About the theme


Benthic primary producers survive and often thrive in the Kimberley despite the extreme conditions. Benthic primary producers, such as coral, seagrass and macroalgae, play important roles in a variety of coastal processes. They provide habitats for marine organisms, stabilise sediments, attenuate water motion, and support coastal food webs.

Our present understanding of environmental controls on reef productivity is based primarily on studies from reefs of the Caribbean, Hawaii, southern Great Barrier Reef and other Indo-Pacific regions.

Reefs where tides primarily control water motion (such as those in the Kimberley region, where tidal range can reach 12 metres) can be considered ‘tide-dominated’ and comprise approximately 30 per cent of tropical reefs worldwide. Tide-dominated reefs can experience much greater ranges in environmental conditions than wave-dominated reefs, yet have been largely unstudied.

This project has quantified the environmental variability across a macrotidal reef system in the Kimberley and assessed how benthic primary producers generally respond to extremes in water motion, light and temperature.


  • Understand the productivity and growth rates of communities of organisms on fringing reefs in the west Kimberley.
  • Investigate the influence that ocean conditions (such as large tides) and seasonal changes (such as the monsoon) play on reef productivity rates.
  • Trace the sources of material feeding reefs to their ocean or land origins.


  • Record water motion and water quality on a fringing reef for short periods by deploying small, non-invasive oceanographic instruments.
  • Collect water samples from atop fringing reefs and the surrounding ocean to test for nutrient and oxygen levels.
  • Use small benthic chambers at some sites to directly measure production and respiration rates to compare with the water quality measurements.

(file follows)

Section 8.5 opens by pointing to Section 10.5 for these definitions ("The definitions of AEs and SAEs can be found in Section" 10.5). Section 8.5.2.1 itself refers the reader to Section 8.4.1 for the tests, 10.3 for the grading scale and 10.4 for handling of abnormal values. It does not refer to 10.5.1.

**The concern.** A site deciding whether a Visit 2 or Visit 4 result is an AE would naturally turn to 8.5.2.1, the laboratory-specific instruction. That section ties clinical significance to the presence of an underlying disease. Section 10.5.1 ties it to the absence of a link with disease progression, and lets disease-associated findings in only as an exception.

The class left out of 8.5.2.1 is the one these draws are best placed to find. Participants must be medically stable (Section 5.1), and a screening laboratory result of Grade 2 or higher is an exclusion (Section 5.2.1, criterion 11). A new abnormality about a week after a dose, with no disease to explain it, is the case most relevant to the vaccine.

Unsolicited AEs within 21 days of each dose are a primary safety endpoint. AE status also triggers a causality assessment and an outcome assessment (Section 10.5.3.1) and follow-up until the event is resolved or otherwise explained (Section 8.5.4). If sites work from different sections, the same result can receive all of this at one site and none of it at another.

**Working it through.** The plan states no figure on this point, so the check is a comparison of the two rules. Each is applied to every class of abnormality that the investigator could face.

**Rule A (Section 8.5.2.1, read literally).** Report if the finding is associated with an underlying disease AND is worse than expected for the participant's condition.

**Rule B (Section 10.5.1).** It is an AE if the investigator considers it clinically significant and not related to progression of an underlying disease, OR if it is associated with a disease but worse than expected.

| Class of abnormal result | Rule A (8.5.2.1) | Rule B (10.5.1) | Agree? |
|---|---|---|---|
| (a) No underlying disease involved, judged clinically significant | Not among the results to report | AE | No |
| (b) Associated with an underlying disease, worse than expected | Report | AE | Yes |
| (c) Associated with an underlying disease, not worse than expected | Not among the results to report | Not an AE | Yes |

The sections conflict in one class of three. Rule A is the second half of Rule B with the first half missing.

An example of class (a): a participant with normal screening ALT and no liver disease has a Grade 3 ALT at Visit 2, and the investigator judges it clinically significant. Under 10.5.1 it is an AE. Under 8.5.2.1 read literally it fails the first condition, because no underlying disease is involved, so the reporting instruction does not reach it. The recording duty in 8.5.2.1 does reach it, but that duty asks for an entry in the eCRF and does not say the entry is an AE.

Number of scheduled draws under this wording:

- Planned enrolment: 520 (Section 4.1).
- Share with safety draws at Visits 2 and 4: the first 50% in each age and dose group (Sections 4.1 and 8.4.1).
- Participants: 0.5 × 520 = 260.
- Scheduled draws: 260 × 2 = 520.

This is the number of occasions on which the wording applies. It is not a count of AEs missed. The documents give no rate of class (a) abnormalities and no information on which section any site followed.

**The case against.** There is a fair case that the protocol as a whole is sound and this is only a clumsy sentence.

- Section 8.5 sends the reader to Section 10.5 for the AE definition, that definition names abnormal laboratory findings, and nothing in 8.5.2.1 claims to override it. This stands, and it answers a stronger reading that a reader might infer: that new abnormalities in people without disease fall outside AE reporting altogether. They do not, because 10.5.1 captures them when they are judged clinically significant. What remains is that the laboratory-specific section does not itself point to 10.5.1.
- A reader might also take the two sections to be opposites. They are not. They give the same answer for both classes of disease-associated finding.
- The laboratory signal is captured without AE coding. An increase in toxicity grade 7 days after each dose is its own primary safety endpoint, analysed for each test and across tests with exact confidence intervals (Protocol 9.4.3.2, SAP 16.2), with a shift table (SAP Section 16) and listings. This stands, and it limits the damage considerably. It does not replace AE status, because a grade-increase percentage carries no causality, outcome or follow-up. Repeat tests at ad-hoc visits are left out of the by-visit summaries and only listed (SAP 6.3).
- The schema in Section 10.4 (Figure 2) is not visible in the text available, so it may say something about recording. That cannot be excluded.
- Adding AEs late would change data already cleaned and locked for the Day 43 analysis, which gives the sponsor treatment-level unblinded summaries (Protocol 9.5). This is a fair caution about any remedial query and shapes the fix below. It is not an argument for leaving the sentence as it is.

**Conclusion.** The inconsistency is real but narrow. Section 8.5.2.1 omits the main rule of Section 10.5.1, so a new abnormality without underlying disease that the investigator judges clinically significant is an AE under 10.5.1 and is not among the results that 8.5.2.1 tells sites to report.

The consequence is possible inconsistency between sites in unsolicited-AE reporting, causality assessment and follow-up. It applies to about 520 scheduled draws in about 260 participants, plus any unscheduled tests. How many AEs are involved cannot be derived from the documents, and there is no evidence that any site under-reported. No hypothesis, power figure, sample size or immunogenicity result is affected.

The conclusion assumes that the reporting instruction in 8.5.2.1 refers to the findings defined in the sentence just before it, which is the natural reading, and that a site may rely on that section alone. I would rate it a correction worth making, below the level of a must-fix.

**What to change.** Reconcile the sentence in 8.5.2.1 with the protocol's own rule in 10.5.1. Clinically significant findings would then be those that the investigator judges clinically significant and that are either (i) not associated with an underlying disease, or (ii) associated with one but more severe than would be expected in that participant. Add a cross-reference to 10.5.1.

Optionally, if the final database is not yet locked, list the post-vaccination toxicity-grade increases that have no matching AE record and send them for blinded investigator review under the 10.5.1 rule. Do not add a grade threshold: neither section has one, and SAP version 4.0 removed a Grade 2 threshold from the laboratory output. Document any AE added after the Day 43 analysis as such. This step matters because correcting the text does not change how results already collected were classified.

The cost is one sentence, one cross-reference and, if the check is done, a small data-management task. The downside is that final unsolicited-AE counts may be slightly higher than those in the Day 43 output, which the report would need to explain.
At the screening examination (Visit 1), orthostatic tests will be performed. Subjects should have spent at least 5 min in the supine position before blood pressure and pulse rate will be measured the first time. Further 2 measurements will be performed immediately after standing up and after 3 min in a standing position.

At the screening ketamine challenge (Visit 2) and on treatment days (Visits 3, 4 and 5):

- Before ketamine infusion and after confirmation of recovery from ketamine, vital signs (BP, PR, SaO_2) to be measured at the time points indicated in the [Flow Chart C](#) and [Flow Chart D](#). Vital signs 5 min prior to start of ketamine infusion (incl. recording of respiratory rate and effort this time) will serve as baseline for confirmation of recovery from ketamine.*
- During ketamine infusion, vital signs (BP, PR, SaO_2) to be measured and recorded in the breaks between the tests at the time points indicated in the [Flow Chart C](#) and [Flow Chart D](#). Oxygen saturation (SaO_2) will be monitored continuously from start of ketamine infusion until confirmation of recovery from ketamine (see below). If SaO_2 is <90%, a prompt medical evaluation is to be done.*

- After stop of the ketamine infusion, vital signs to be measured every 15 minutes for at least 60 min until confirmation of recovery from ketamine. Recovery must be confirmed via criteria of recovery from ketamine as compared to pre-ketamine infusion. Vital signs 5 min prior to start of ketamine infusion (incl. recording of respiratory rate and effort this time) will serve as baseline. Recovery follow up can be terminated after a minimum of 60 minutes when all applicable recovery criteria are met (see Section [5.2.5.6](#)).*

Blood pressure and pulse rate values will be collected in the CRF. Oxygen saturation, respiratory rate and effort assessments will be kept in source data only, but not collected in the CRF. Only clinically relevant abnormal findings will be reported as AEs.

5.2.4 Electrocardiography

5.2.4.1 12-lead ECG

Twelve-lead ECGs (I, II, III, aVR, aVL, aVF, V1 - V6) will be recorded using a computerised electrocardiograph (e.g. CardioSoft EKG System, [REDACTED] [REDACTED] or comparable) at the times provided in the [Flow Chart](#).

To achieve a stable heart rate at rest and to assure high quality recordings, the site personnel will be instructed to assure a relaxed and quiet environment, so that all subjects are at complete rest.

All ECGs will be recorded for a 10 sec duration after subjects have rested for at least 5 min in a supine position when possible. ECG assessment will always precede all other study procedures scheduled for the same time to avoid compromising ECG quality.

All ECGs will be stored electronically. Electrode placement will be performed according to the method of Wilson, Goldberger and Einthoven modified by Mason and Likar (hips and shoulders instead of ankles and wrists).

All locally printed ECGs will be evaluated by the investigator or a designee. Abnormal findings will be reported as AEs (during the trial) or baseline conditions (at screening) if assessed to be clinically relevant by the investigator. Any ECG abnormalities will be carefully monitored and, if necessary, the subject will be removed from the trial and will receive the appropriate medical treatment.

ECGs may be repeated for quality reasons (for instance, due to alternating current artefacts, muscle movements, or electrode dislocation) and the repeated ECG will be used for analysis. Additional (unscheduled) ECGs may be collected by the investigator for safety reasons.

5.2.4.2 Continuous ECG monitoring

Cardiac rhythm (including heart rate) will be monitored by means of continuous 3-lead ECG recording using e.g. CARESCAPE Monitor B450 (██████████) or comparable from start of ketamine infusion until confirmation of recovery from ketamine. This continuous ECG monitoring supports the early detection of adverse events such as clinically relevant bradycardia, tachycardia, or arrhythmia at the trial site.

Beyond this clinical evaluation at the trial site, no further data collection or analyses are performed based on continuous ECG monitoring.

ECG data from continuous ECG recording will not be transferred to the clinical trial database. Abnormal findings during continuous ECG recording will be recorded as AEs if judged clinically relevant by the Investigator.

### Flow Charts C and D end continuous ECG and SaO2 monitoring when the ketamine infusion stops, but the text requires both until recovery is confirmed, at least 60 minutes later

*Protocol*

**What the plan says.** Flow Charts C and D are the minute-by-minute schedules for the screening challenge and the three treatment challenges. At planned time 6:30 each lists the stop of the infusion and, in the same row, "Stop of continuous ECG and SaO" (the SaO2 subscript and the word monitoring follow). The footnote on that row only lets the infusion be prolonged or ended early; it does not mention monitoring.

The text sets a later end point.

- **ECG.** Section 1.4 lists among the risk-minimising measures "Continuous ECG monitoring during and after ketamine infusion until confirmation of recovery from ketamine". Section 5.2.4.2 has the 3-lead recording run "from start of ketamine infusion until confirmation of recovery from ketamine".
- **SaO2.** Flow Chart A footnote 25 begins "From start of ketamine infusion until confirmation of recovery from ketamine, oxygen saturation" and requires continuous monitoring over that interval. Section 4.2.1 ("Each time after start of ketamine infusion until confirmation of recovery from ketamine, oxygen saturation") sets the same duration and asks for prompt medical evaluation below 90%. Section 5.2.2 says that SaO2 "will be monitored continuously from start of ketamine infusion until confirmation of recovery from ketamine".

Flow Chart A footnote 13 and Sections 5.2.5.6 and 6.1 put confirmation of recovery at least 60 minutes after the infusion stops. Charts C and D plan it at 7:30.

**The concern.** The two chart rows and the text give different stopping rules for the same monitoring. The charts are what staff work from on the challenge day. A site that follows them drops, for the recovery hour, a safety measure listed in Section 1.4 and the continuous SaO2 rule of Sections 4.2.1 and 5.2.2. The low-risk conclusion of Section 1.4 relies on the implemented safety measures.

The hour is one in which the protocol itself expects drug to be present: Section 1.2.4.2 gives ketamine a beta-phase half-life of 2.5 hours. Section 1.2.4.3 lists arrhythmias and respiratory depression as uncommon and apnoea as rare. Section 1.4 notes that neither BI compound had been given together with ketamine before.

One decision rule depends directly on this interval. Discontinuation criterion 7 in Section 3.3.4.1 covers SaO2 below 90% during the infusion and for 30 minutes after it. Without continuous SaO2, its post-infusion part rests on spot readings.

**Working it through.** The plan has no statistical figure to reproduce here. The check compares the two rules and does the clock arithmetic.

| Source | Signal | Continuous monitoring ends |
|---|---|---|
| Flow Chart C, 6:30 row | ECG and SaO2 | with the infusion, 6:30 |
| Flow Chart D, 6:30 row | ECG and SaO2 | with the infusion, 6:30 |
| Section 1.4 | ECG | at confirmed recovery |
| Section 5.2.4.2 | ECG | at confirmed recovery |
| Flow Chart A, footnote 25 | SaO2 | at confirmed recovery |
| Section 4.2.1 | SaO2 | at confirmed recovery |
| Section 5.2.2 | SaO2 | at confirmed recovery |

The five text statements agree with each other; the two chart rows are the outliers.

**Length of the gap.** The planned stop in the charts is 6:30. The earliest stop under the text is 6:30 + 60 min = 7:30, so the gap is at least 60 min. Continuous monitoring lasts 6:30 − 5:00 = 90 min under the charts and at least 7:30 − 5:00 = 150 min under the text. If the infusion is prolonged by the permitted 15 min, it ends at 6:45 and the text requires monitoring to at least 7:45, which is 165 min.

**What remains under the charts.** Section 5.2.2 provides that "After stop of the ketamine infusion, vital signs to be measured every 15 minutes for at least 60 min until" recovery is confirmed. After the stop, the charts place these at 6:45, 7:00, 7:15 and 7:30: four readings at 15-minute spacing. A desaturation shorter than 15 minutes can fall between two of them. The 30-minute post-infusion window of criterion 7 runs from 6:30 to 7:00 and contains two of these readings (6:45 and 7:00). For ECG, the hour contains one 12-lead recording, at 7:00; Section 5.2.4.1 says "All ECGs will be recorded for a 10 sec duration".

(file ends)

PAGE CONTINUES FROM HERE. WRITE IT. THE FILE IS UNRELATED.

• Conduct surveys of King Sound to monitor water quality throughout the year.
  • Use computer simulations to understand water motion around reefs and the delivery of material from land.


  • Demonstration of the uniqueness of Kimberley fringing reefs and comparison to other Australian reef systems.
  • Key baseline information to support longer-term reef monitoring or management plans.
  • Build capacity amongst Indigenous ranger groups through training of the key methodologies used in the research as well as knowledge transfer of the key results.


Project News


Gruber R, Lowe R, Falter J (2018) Benthic uptake of phytoplankton and ocean-reef exchange of particulate nutrients on a tide-dominated reef. Limnology and Oceanography doi: 10.1002/lno.10790

Lowe R.J., Pivan X, Falter J, Symonds G, Gruber R (August 2016) Rising sea levels will reduce extreme temperature variations in tide-dominated reef habitats Science Advances DOI: 10.1126/sciadv.1600825

Jiangtao Xua, Ryan J. Lowe, Gregory N. Ivey, Nicole L. Jones and Richard Brinkman Observations of the shelf circulation dynamics along Ningaloo Reef, Western Australia during the austral spring and summer. Continental Shelf Research Volume 95, 1 March 2015, Pages 54–73 doi:10.1016/j.csr.2014.12.013

Jones N, Patten N, Krikke D, Lowe R, Waite A, Ivey G. Biophysical characteristics of a morphologically-complex macrotidal tropical coastal system during a dry season Estuarine, Coastal and Shelf Science Volume 149, 5 August 2014, Pages 96–108 doi:10.1016/j.ecss.2014.07.01

Ryan J. Lowe, Arturo S. Leon, Graham Symonds, James L. Falter, and Renee Gruber The intertidal hydraulics of tide-dominated reef platforms Journal of Geophysical Research: Oceans Volume 120, Issue 7 July 2015 Pages 4845–4868 DOI: 10.1002/2015JC010701

Ryan J. Lowe and James L. Falter Oceanic Forcing of Coral Reefs  Annual Review of Marine Science 2015. 7:43–66 doi: 10.1146/annurev-marine-010814-015834 view on the website

S. S. Dandan , J. L. Falter, R. J. Lowe, M. T. McCulloch Resilience of coral calcification to extreme temperature variations in the Kimberley region, northwest Australia Coral Reefs ISSN: 0722-4028 (Print) 1432-0975 (Online) pp 1-13 First online: 09 August 2015 DOI 10.1007/s00338-015-1335-6




Physical drivers of reefs in the Kimberley (2017 WAMSI Research Conference)

Reef production and nutrient uptake (2017 WAMSI Research Conference)

Environmental forcing of benthic community productivity within the Kimberley’s macrotidal reefs (Parks and Wildlife Lunch and Learn session)

Environmental forcing of benthic community productivity within the Kimberley’s macrotidal reefs (2015 Research Conference)


Program: Kimberley Marine Research

Location: Buccaneer Archipelago

Theme Leader: Ryan Lowe, UWA


Final Report